Wednesday, May 09, 2007

Contrasting Subsidies

I see that Wal-Mart is installing solar panels at selected stores in sunny California and Hawaii. In the process, it will take advantage of sufficient state and federal incentives for solar power so they will "achieve savings over their current utility rates immediately". Given the high capital cost per kW of current photovoltaic technology, those subsidies will have to offset at least half the installed cost of solar panels, because you can bet that Wal-Mart has already negotiated the most preferential rates for conventional power with its local utilities. Good on them for capitalizing on a way to use green energy to lower their costs, but how does this differ from domestic oil and gas subsidies that are routinely labeled as "corporate welfare"? Our attitudes about energy are highly conflicted, and if we're not careful, we'll end up with a robust green energy sector supplying a small fraction of our total energy needs, while becoming even more reliant on foreign suppliers for the fossil fuels that will still supply the majority of our energy needs for another couple of decades.

This isn't a rant against subsidies for solar and other new energy technologies. It makes sense to help these power sources become competitive by advancing their technology and growing to a scale at which their costs come down to a comparable level with conventional energy. This approach provides benefits for both energy security and greenhouse gas management. But in our enthusiasm for all things green, we can't lose sight of the fossil fuels that still comprise 86% of our total energy supply, and especially the domestic oil and gas that, without new technology and access to reserves that are presently off-limits, will continue to decline, while our imports grow from worrying to truly alarming levels. Ethanol can't replace all the oil we import, and wind and solar power won't be big enough for many years to substitute for the natural gas we need to make fertilizer and heat our homes, or provide on-demand power in many regions.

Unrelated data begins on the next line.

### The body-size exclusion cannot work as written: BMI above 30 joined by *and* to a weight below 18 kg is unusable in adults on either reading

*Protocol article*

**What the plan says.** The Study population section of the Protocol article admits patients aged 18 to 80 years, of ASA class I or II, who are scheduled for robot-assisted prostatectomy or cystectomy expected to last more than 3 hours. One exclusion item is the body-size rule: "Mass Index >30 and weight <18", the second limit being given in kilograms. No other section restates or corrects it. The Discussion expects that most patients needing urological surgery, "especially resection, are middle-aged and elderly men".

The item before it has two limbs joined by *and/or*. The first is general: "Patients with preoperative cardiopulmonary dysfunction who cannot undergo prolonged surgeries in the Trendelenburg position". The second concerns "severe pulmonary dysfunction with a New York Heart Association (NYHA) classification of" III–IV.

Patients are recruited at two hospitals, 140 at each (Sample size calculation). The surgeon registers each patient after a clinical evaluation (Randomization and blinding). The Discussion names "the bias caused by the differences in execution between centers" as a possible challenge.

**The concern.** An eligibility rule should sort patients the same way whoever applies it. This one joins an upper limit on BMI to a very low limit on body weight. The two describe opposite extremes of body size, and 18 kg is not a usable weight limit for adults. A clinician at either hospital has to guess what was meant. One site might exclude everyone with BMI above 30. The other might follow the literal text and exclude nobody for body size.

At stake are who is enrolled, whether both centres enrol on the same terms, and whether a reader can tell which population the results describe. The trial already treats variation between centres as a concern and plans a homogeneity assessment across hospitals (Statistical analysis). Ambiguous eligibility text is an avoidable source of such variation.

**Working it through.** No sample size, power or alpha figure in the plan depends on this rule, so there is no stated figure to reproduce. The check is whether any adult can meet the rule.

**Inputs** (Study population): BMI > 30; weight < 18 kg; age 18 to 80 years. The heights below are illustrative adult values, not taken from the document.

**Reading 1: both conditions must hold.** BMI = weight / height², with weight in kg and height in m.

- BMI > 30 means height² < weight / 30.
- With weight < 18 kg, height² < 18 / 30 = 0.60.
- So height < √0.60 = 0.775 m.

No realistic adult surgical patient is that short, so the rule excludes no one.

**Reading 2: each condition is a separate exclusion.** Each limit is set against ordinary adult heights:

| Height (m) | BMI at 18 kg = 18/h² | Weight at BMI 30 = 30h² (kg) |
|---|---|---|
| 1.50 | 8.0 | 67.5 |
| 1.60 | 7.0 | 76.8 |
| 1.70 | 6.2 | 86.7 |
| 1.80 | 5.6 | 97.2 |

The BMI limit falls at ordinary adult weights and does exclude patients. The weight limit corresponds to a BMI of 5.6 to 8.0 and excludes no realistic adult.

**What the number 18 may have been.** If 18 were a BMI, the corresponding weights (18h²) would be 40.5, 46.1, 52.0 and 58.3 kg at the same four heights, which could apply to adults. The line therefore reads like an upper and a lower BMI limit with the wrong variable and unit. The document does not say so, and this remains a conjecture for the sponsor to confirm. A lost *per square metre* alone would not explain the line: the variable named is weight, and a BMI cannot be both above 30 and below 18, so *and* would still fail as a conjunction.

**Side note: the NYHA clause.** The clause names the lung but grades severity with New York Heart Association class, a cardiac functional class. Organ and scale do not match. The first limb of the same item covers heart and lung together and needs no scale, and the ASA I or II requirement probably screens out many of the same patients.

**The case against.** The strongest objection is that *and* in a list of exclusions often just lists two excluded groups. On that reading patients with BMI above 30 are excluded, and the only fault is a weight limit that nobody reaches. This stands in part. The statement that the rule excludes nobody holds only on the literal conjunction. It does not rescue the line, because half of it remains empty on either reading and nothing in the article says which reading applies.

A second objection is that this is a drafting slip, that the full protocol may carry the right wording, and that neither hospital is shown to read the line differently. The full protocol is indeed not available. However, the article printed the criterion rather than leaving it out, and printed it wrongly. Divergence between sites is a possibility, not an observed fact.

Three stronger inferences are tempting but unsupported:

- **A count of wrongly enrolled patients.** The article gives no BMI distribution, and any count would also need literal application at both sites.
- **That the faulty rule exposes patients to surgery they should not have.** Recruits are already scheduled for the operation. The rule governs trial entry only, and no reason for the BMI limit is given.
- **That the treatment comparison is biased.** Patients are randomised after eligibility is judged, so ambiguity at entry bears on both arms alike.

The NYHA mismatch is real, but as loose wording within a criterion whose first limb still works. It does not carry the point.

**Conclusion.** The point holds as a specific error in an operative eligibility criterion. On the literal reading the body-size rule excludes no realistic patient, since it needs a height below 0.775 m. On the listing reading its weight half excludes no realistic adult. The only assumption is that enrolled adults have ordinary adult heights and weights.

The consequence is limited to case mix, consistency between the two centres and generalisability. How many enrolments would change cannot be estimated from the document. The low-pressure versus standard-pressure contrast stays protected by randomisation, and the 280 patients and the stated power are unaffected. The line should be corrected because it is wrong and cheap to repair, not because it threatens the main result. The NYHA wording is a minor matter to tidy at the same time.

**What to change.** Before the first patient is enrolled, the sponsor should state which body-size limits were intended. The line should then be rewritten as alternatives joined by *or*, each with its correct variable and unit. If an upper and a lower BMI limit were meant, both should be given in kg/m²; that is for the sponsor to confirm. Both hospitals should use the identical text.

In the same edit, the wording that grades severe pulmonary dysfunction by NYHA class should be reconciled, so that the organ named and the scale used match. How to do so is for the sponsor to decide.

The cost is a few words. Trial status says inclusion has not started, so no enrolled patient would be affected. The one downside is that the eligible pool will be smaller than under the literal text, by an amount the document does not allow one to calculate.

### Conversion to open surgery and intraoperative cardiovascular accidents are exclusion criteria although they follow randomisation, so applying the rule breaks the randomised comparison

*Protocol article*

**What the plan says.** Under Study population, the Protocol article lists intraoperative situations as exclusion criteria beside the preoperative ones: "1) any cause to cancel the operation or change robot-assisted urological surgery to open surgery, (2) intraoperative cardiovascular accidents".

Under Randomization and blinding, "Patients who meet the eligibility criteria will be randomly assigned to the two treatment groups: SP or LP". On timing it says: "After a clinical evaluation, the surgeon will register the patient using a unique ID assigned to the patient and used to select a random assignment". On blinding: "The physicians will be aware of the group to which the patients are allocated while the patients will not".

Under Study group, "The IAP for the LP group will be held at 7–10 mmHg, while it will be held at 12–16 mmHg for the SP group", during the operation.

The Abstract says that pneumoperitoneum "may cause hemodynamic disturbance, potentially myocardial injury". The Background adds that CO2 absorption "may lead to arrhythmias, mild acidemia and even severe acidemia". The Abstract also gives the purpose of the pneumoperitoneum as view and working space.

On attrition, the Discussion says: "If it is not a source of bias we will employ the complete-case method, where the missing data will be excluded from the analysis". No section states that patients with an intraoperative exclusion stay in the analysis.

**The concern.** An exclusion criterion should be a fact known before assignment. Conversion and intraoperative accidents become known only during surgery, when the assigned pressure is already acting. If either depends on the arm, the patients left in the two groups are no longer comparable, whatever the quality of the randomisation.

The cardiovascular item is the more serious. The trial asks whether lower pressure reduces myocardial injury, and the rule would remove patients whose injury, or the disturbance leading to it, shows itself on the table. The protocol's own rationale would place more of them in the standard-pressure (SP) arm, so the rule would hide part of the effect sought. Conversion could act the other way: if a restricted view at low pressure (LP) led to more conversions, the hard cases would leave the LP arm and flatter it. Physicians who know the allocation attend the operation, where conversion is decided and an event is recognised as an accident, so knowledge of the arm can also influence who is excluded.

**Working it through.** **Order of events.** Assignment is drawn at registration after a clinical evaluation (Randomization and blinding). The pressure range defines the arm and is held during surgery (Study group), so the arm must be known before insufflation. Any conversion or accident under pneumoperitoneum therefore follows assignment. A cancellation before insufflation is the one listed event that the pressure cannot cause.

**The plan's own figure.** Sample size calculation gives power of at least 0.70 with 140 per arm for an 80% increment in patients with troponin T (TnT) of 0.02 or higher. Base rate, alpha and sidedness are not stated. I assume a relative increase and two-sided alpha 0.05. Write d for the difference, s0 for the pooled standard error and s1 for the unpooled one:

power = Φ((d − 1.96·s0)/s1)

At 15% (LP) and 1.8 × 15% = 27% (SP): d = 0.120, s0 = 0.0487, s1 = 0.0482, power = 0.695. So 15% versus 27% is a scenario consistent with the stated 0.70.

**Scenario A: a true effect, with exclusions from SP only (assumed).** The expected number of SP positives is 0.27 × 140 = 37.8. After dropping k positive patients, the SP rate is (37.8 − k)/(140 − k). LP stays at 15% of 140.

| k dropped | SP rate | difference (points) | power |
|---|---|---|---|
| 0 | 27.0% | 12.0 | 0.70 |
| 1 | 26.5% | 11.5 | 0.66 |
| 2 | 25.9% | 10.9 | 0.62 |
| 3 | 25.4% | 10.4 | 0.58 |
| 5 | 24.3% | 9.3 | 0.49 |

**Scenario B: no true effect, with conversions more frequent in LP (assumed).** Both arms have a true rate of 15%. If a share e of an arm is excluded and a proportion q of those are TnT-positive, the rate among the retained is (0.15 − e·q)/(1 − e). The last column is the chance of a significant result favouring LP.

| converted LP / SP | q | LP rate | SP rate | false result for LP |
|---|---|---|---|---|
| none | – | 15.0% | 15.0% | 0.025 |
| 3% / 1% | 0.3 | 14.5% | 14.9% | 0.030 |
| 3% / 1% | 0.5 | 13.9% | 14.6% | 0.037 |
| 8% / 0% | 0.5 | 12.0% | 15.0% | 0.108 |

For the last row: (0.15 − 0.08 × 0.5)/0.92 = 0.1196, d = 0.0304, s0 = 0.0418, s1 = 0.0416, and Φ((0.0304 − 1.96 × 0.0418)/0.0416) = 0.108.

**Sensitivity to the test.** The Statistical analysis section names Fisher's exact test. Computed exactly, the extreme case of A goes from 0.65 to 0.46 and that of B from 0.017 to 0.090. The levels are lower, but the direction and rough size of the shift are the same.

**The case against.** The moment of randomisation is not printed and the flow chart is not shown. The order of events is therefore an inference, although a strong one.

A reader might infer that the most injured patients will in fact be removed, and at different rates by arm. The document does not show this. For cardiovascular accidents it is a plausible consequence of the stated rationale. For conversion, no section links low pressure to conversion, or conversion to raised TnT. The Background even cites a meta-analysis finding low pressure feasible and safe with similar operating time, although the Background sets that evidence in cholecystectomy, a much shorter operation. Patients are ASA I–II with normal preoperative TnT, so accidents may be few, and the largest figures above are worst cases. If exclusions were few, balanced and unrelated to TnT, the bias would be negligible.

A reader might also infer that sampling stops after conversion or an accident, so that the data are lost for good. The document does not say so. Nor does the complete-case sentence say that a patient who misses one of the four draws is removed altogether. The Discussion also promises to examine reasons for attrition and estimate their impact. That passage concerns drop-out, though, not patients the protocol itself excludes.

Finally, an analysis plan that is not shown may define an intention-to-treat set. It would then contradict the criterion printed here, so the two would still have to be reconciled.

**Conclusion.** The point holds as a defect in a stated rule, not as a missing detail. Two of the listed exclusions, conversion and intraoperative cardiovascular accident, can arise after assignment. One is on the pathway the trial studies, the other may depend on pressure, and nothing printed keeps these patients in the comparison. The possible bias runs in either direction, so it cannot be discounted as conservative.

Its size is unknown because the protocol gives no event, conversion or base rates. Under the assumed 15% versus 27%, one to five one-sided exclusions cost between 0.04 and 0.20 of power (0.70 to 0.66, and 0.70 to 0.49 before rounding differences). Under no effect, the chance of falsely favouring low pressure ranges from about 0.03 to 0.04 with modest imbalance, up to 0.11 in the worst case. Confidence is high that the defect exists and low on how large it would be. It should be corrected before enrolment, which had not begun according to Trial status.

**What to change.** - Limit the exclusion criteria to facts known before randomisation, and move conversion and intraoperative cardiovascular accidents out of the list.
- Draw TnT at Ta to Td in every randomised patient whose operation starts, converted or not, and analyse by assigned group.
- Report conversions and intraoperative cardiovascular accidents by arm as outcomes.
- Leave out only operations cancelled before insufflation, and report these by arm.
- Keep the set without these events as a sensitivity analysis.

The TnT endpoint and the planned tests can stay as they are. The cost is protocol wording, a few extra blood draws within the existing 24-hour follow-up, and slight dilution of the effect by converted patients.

The obvious distinction is the enormous profitability of the fossil fuel sector. It's hard to justify any subsidy that, even indirectly, benefits Super-majors earning billions of dollars per quarter, compared to the skimpy profits (if any) earned by alternative energy firms. But Wal-mart is hardly a struggling small business, and spending tax dollars to make them more profitable--even as it makes them greener--seems no more or less defensible than forgoing tax revenues--in the form of royalty relief granted when oil prices were low--to encourage oil companies to drill in US waters, rather than in another hemisphere.

A couple of weeks ago, one of my postings attracted a comment saying, "someone sounds a little drill happy / anti environment to me ", and I suppose this one might draw more of the same. But from my perspective, the sooner we can shed the "romance of green" and start dealing with energy in a consistent way, on the basis of its economic, environmental and engineering attributes, the more effective we can be in dealing with our two conjoined problems of energy and climate change. That means treating domestic oil and, in particular, natural gas as valuable components of energy security, and far from the worst contributors to climate change.

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